We've reached the end of the 2010 Get Rid of 50 Things Challenge, and I'm truly impressed: many of you not only stepped up to the Challenge but went above and beyond, letting go of more than 50 things over the past 5 weeks. Congratulations! As we wrap up the Challenge, I want to share with you some of the things that went (it's an impressive list), as well as some of the lessons learned by Challenge participants--all of which you can use to keep up your own decluttering efforts year-round.
This is always my favorite part of the Challenge: the big reveal. I've loved reading the lists of stuff people parted with during this event. Here are some of the highlights:
- An old mattress and box spring
- Books, books, and more books (one participant, who re-sells books on Amazon, managed to part with and ship out 75 of them in one week alone)
- 11 jigsaw puzzles
- Unwanted holiday decorations
- Several old electronics, including several printers and outdated PDAs
- Various pieces of furniture and decorative items, including desks; a wicker chair, end table, and basket set; and a smattering of lamps
- Paper. Wow, did you all go to town on the paper, from old greeting cards and notes to magazines to old bills to unneeded reference info.
- A waffle iron, kitchen tools that were too bulky, a cast iron skillet, and an array of dishes, glasses, and other kitchenware
- Supplies for craft projects that never happened
- Clothes, shoes, ties, bathing suits, belts, and luggage
- An unwanted 6-pack of beer and a bottle of soju
- Bunches of cd's, cassettes, and VHS tapes
- A volunteer role (treasurer of a foundation) that had run its course
The Challenge participants who successfully met (or exceeded) the 50 things target used a few different techniques and tactics to clear things out. Here are a few of them:
- Make it a joint effort. My brother and sister-in-law took the Challenge together to engage in a bit of friendly competition, and to keep each other motivated.
- Take advantage of surprise opportunities. When she discovered that some necessary repair work in her basement couldn't happen until she cleared out some of the stuff that was there, Paula Naylor took the opportunity to do a big chunk of weeding.
- Let a scheduled event spur you to action. Reader Kathy Bold decided that an upcoming rummage sale at her church would be the beneficiary of many of the items she parted with during the Challenge. She kept the sale in mind as she went through her house--and wound up finding more than 30 things to donate.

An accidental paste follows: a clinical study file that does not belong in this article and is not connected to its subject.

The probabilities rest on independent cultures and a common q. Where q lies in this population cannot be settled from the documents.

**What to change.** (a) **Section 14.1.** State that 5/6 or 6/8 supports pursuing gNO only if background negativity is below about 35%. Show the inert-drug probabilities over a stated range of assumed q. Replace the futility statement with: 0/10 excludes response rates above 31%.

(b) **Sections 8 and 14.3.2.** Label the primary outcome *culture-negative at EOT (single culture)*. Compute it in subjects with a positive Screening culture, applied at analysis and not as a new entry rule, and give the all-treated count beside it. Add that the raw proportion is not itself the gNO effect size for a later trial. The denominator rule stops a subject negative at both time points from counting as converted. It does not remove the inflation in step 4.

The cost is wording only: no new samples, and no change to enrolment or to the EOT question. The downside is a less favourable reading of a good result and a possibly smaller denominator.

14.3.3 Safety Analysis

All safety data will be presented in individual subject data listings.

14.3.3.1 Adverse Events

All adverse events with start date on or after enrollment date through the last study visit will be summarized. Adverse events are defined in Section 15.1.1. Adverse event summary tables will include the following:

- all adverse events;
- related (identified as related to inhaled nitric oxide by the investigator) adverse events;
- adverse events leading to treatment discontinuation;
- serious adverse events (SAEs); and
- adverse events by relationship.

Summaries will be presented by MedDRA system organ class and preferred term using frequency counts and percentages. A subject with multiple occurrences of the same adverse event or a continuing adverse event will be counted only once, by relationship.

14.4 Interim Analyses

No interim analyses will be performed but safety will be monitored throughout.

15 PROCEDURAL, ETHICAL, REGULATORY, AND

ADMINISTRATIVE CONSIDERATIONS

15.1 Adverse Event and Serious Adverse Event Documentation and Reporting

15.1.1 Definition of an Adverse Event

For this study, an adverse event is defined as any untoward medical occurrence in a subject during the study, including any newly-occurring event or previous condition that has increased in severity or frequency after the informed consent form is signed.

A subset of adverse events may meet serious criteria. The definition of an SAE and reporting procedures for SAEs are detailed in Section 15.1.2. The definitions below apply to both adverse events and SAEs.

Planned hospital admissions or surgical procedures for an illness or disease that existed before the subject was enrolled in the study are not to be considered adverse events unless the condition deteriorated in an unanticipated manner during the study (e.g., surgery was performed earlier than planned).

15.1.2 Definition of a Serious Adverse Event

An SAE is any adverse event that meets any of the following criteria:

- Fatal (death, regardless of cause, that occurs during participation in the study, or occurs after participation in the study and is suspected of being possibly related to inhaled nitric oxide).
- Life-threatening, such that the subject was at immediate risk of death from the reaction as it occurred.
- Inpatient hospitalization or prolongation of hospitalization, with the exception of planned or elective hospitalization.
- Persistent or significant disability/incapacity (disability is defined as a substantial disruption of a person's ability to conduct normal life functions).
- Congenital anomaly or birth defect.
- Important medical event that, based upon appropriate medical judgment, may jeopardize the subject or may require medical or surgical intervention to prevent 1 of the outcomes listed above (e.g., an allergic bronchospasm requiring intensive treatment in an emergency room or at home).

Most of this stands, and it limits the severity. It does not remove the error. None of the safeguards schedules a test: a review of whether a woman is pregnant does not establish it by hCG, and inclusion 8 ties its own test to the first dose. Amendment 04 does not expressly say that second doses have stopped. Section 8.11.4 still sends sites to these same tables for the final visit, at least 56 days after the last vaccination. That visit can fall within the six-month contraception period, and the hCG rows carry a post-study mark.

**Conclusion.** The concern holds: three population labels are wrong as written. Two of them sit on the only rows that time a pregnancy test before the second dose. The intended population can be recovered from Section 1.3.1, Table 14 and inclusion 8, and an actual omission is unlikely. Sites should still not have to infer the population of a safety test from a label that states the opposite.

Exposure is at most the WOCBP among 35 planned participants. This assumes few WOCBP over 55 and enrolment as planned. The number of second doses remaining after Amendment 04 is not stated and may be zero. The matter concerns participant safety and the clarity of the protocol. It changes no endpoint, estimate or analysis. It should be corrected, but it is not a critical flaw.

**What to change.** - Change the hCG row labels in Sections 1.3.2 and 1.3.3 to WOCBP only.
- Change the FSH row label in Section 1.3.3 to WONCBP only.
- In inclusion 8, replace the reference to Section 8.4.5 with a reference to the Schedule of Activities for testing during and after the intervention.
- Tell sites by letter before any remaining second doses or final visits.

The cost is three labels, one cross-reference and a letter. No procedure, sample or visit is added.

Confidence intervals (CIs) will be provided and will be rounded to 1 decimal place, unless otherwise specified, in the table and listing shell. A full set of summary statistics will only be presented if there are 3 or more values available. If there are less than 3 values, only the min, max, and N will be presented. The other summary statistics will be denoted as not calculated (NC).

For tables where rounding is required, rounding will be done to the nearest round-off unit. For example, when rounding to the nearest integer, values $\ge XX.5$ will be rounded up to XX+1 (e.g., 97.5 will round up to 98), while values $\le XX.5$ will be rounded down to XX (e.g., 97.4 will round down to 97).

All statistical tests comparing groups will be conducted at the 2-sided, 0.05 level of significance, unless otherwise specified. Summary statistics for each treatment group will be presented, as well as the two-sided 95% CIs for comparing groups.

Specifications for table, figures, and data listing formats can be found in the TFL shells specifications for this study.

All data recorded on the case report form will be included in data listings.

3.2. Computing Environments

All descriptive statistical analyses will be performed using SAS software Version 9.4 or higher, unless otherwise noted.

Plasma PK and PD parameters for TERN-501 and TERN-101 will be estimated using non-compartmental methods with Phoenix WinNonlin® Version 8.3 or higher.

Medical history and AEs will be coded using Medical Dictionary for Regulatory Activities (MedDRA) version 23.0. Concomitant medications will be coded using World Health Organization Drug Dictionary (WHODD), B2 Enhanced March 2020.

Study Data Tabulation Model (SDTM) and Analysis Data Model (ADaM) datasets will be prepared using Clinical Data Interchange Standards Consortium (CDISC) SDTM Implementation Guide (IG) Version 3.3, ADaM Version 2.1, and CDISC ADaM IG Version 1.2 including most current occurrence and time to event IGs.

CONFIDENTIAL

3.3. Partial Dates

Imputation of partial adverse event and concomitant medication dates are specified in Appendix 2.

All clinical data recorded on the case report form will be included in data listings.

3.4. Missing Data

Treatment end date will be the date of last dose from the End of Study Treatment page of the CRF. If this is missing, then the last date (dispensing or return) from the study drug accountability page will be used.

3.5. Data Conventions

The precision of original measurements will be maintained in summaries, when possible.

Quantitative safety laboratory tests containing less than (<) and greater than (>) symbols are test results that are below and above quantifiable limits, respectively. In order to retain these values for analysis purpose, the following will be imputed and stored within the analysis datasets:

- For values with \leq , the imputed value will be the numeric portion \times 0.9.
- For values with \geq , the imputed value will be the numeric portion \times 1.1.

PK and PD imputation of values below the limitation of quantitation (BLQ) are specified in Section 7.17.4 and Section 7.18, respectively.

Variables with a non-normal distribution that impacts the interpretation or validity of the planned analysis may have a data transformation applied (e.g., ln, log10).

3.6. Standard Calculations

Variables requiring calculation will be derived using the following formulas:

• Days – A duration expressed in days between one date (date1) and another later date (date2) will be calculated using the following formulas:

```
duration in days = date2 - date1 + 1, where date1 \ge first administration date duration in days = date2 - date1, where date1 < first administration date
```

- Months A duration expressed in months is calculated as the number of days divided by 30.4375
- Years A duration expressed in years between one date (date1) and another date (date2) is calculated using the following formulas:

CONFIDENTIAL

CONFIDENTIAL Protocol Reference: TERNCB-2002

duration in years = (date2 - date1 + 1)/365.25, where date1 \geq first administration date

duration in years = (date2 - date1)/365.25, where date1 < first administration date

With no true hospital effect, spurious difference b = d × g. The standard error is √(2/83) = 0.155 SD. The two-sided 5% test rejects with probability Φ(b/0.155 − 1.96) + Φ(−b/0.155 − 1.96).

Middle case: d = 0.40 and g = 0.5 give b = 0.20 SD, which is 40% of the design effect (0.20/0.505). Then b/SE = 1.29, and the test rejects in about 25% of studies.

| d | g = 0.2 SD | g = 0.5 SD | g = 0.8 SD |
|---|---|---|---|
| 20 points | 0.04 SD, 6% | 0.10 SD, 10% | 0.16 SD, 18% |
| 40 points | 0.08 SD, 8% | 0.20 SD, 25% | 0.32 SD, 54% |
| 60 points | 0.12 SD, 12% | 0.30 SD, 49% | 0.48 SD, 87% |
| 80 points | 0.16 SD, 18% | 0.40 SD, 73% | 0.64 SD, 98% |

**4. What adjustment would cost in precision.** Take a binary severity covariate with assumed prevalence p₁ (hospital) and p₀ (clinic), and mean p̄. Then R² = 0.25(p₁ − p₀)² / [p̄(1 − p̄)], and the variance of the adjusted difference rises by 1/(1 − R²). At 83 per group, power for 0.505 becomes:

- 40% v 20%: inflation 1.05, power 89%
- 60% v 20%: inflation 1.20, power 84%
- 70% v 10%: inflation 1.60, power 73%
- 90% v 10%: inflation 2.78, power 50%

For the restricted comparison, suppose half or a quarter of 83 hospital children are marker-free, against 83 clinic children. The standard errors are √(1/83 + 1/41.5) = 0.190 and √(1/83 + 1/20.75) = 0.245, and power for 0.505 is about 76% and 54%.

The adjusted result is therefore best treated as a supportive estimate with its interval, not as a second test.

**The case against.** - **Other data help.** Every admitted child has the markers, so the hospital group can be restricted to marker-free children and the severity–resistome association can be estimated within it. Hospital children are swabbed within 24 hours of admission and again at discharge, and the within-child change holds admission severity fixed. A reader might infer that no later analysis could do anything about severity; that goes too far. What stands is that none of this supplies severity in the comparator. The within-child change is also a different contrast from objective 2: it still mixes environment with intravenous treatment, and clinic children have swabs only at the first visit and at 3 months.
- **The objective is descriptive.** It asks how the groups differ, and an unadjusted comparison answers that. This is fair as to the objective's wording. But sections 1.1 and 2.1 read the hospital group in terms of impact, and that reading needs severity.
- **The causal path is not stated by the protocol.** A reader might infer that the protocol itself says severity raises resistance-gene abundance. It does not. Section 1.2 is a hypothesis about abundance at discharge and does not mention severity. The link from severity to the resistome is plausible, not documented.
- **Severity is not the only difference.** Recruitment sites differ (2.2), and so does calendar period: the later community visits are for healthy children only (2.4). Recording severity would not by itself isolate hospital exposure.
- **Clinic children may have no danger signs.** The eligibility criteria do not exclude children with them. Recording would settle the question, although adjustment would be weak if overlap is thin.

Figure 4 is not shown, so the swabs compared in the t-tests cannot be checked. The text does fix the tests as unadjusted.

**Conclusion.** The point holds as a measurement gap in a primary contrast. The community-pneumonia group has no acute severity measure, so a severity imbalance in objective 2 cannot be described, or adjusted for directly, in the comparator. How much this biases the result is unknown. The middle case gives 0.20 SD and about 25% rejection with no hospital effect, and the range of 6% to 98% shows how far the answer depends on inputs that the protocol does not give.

- Make it a mini-business. Shawn Murphy, the seller of many books mentioned above, knew there was money to be made in weeding out and selling some of her unwanted tomes. Janet Critchley sold some high quality (but unwanted) kitchen items on Craigslist, cashing in on their value while clearing space in her kitchen.
- Use some tough love. Even though I do quite a bit of weeding throughout the year, there are definitely things I've been holding on to for flimsy reasons. Those bathing suits I've had since I was 26: they still fit, but was that reason enough to keep them? The wrist braces I used when I had carpal tunnel syndrome (12 years ago!): could I really anticipate a time when I'd need them again? By asking myself the kinds of questions I ask my clients, I was able to see that it was time to let go of these things (and others like them), and that what's worth keeping is the stuff that's useful, meaningful, and enjoyable to me in my life as I'm living it now.
And the Winner Is...
Challenge participants who sent me their lists of what they'd gotten rid of were entered into drawing for a free copy of Organizing Your Home or one of my e-books. The winner: Kathy Bold. Congratulations, Kathy, and kudos on your success during the Challenge!
Here's hoping the 2010 50 Things Challenge has inspired you to clear the clutter, focus on what's truly important, and start living a richer, more organized life.